The pump 10 is operated by working the handle 17 upv and down with respect to the handle 15. Each time the handle 17 is depressed (rotated counterclockwise as seen in FIG. 1), the piston rod 21 raises the piston 23. This causes the pressure to be reduced in the lower part of the cylinder 16 thereby causing the wafer valve 44 to raise against the bias of the spring 46 and provide a reduced pressure through the tube 12. As the piston 23 moves to the bottom of the cylinder 16 through the force of the spring 27, the wafer valve 44 closes, and the wafer valve 36 opens thereby exhausting the cylinder 16 through the exhaust outlet 41. It will be noted that the piston 23 moves all the way to the bottom 26 of the cylinder 16 and relatively close to the wafer valve 44 thereby minimizing the void space below the piston which must be exhausted each time the piston is raised.

As a vacuum is drawn in the tube 12, the piston 60 of the indicator rod 57 is drawn against the force of the spring 62. The indicator rod 57 thus moves to the left as viewed in FIG. 1 to provide an indication of the degree of vacuum drawn by the pump. Suitable markings may be hot stamped on the end 58 of the rod 57. When it is desired to release the vacuum, the rod 57 is merely completely depressed against the force of the spring 62 thereby causing the end 69 thereof to move the wafer valve 65 away from-the port 53 thereby exhausting the tube 12 to the atmosphere through the opening 68.

An alternative indicatorarrangement is illustrated in FIG. 7 and includes a body 75 and conventional dial-guage vacuum indicator 76. The body 75 has an outlet port coupled with the bore 48 of the adapter 42, an inlet 78 coupled with the tubing 12, an exhaust port 79, and a gauge port 80 to which the gauge 76 is coupled. A wafer valve 81 is normally biased by a spring 82 to maintain the exhaust port 79 closed, but may be opened by pulling release rod 83. The gauge 76 is a conventional vacuum gauge and includes a pointer 84 for indicating the vacuum pulled by the pump.

The body of the pump, that is the handle 15, cylinder 16, handle 17 and support 19 may be molded of high-impact styrene. The other rigid components of the pump, such as the 7 piston rod 21, cap 25, cap 40, adapter 42, body 50, housing 56, indicator rod 57, and caps 63 and 67 may be formed of the same material. The wafer valves may be formed of rubber or flexible polyvinylchloride, and the springs may be metal. The adapter 42 may have a threaded inlet if desired for receiving the indicator body 50, or for receiving other types of indicators or other devices. Additionally, although a relatively simple coupling has been shown between the pivot member 18 and support 19 for the handle 17 so as to allow ready release of the piston and piston rod by unsnapping the handle and rotating the cap 25, other arrangements may be provided, such as a detachable coupling between the handle 17 and upper end of the piston rod 21.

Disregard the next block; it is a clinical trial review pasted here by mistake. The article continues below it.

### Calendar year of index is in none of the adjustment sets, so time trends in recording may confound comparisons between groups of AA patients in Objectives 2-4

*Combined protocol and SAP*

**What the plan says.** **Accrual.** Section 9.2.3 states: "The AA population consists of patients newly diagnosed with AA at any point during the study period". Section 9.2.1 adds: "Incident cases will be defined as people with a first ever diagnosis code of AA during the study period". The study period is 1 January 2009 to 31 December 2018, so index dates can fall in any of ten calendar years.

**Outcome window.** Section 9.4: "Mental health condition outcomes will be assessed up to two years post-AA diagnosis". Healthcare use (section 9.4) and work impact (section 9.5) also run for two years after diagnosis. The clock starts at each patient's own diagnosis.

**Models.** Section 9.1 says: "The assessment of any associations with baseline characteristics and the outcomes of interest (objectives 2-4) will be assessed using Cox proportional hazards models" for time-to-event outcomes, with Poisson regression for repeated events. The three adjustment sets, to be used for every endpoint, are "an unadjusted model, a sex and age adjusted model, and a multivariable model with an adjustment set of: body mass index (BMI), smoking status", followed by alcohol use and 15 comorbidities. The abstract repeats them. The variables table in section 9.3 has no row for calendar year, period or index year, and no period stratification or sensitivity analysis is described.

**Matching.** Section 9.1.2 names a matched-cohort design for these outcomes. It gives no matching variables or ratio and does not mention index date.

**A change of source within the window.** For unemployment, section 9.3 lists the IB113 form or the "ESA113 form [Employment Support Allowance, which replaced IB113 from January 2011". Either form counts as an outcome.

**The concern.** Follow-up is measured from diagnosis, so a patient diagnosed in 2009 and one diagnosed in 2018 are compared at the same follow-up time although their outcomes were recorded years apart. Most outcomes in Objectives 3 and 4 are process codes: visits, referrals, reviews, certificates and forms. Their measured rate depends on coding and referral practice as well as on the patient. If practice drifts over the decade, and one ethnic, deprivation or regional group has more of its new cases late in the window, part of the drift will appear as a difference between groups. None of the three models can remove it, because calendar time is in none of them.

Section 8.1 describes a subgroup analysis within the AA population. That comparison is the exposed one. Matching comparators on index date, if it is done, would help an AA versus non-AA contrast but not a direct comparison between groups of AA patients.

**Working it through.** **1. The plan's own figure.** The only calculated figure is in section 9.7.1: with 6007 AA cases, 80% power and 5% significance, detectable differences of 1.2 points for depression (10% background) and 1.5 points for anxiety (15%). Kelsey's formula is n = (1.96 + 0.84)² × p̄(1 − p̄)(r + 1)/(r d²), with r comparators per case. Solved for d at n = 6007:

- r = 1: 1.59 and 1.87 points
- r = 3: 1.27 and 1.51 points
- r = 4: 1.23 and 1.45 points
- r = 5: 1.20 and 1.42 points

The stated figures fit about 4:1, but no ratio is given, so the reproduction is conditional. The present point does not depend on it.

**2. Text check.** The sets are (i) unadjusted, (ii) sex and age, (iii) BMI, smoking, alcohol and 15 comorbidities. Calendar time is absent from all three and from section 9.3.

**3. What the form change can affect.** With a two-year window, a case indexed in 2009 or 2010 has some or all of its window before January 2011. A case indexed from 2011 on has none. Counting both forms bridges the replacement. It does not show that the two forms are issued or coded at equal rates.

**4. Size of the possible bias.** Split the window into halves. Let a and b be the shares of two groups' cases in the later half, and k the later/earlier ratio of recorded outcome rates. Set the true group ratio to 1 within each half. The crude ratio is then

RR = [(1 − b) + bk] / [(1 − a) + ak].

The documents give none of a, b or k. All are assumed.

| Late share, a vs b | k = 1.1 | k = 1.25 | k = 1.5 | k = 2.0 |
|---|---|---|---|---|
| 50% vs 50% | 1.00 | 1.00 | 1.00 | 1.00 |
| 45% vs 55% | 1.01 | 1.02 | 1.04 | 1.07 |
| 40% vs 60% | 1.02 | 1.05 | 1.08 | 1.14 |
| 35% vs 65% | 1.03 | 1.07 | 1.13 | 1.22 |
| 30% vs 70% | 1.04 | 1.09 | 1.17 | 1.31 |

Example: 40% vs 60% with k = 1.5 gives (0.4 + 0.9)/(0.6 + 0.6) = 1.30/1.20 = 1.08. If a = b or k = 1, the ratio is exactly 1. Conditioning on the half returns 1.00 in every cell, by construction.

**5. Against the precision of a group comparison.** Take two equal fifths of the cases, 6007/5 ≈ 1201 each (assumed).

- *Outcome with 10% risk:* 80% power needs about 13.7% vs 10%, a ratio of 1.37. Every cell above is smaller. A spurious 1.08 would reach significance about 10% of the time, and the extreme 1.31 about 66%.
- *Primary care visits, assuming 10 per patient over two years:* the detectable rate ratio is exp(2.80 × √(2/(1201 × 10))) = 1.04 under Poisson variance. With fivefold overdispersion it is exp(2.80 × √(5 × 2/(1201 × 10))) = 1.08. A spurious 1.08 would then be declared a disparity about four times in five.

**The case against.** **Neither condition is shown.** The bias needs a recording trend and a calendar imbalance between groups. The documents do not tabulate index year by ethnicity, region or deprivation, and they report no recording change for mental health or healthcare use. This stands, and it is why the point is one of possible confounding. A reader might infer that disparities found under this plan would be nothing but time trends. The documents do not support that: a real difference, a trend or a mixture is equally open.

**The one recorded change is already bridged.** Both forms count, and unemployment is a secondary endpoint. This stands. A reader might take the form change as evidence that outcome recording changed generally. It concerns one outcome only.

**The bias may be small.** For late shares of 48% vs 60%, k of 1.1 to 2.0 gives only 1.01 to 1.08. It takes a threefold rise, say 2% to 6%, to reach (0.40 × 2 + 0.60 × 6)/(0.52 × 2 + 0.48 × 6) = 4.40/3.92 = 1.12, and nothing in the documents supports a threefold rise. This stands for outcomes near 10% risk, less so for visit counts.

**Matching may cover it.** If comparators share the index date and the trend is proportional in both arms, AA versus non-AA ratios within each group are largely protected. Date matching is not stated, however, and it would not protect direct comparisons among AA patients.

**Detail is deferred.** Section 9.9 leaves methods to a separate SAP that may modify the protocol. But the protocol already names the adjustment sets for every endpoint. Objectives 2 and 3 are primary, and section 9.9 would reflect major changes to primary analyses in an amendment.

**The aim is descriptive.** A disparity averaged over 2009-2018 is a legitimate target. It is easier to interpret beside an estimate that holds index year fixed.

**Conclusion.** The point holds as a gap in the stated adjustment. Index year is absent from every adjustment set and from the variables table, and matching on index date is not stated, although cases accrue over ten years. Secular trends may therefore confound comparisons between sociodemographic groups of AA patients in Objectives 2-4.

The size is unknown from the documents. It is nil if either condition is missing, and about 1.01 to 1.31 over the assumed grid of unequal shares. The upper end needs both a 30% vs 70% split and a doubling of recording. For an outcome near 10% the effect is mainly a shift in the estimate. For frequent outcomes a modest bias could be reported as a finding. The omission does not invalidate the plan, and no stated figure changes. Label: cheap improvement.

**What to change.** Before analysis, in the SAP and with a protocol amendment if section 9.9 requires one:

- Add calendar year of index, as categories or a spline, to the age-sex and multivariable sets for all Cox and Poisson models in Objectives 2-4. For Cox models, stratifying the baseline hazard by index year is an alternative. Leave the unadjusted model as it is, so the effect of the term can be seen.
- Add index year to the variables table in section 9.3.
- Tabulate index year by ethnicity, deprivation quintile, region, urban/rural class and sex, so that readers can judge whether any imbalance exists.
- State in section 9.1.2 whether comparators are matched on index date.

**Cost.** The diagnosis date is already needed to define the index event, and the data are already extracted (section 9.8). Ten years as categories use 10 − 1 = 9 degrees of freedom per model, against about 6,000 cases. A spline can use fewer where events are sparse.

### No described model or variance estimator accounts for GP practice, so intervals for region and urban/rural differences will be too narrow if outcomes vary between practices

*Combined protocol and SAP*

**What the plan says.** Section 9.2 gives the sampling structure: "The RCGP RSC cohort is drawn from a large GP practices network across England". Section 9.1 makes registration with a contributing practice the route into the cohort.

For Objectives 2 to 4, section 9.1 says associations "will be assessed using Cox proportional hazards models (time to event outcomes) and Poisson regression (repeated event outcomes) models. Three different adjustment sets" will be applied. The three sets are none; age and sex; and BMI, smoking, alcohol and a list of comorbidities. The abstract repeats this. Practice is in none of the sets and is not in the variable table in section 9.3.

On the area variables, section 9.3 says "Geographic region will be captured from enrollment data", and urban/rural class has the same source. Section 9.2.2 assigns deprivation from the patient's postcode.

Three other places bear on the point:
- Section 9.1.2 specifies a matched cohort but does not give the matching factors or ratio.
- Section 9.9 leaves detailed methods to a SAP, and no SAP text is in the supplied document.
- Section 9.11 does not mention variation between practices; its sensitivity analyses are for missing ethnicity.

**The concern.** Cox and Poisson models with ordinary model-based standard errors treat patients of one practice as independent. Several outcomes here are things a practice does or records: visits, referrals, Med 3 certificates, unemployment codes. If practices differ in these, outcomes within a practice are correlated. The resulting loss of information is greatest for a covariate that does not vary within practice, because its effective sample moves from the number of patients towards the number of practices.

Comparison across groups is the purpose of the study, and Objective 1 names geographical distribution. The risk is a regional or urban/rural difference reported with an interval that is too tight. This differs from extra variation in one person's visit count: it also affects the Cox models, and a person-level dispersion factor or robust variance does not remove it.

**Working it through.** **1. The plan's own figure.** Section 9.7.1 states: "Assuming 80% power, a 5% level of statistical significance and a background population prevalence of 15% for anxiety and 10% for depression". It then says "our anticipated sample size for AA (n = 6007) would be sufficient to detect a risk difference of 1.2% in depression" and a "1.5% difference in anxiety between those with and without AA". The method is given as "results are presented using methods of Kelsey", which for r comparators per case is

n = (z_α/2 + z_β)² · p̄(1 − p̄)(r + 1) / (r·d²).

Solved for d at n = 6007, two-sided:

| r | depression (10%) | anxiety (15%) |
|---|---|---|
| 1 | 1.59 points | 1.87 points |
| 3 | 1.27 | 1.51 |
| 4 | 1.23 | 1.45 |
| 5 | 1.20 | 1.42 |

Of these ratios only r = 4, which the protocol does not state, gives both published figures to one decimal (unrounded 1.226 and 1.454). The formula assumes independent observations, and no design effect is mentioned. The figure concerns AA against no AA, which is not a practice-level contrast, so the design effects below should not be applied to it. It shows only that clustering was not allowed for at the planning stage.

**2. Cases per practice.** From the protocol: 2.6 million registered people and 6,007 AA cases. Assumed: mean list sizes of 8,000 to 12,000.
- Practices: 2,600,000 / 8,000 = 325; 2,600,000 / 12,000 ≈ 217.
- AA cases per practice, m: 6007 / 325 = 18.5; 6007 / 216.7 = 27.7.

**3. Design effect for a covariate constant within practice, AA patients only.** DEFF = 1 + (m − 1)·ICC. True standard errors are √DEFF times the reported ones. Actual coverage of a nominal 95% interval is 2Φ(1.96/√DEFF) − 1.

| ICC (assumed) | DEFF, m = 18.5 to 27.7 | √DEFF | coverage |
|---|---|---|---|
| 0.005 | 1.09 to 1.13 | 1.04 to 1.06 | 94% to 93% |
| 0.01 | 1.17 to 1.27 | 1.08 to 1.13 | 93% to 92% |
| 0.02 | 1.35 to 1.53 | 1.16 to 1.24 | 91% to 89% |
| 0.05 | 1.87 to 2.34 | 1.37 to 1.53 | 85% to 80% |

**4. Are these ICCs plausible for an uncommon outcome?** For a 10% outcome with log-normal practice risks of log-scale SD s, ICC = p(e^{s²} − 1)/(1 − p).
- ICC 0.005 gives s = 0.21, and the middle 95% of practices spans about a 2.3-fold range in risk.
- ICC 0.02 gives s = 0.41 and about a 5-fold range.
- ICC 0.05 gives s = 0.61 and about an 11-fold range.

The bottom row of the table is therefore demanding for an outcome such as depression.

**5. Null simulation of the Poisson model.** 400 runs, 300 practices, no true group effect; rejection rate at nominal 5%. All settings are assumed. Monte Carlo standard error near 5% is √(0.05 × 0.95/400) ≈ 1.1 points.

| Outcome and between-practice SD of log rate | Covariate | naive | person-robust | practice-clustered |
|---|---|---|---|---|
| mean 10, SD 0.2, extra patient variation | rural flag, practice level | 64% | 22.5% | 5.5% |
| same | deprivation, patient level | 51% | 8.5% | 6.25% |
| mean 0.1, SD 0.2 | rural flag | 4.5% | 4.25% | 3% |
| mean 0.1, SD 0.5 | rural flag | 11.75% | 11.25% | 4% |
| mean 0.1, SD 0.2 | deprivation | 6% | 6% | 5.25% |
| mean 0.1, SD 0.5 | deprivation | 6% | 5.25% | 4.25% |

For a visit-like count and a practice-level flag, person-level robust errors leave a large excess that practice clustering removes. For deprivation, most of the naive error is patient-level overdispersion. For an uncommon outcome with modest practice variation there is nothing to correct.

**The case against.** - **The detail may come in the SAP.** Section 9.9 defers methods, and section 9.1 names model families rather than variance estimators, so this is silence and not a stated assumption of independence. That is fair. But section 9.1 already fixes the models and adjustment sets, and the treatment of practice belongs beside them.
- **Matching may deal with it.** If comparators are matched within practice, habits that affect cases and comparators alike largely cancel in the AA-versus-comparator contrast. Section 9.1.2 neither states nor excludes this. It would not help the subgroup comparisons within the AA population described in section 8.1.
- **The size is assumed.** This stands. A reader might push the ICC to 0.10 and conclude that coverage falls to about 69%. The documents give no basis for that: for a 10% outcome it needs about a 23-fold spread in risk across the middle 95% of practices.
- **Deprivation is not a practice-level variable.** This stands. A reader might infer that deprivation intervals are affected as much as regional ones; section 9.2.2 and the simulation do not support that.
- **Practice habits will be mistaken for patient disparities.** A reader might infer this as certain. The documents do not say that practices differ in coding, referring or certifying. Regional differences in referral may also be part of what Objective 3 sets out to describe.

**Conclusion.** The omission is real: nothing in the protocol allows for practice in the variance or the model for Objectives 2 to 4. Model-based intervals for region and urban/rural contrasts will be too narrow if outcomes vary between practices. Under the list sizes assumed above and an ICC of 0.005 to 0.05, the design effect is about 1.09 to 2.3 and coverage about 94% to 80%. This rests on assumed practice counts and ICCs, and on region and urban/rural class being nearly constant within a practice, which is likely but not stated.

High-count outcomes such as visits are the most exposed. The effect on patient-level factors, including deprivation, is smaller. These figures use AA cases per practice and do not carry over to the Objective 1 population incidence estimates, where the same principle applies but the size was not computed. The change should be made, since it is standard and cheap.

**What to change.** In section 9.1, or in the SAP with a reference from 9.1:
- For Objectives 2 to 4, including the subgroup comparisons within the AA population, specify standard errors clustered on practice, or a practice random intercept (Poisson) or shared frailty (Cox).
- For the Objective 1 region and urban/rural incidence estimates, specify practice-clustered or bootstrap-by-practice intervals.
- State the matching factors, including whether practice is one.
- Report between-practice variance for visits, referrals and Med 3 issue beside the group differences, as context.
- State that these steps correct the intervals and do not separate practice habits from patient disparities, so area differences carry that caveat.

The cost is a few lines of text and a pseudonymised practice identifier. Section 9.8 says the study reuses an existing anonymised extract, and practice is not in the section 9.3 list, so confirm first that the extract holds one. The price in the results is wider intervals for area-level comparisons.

It will be apparent that a relatively simple and compact pump which serves as a portable vacuum source is provided according to the teachings of the present invention. A typical pump according to this invention may have a cylinder bore of approximately 1 inch and a length of approximately 2 inches, with the length of the handles approximately 6%inches. A pump of this general size constructed as described above can easily pull a vacuum of 26 inches.

It will be apparent that such a portable vacuum supply is particularly useful in hospitals because such devices can be manufactured relatively inexpensively and be disposable. Furthermore, pumps according to the present invention are useful in various applications, such as withdrawing oils or other fluids from automotive components, as for withdrawing oil from crankcases or transmission fluid from transmissions.

The present embodiments of this invention are to be considered in all respects as illustrative and not restrictive, the scope of the invention being indicated by the appended claims rather than by the foregoing description, and all changes which come within the meaning and range of equivalency of the claims therefore are intended to be embraced therein.

What is claimed is: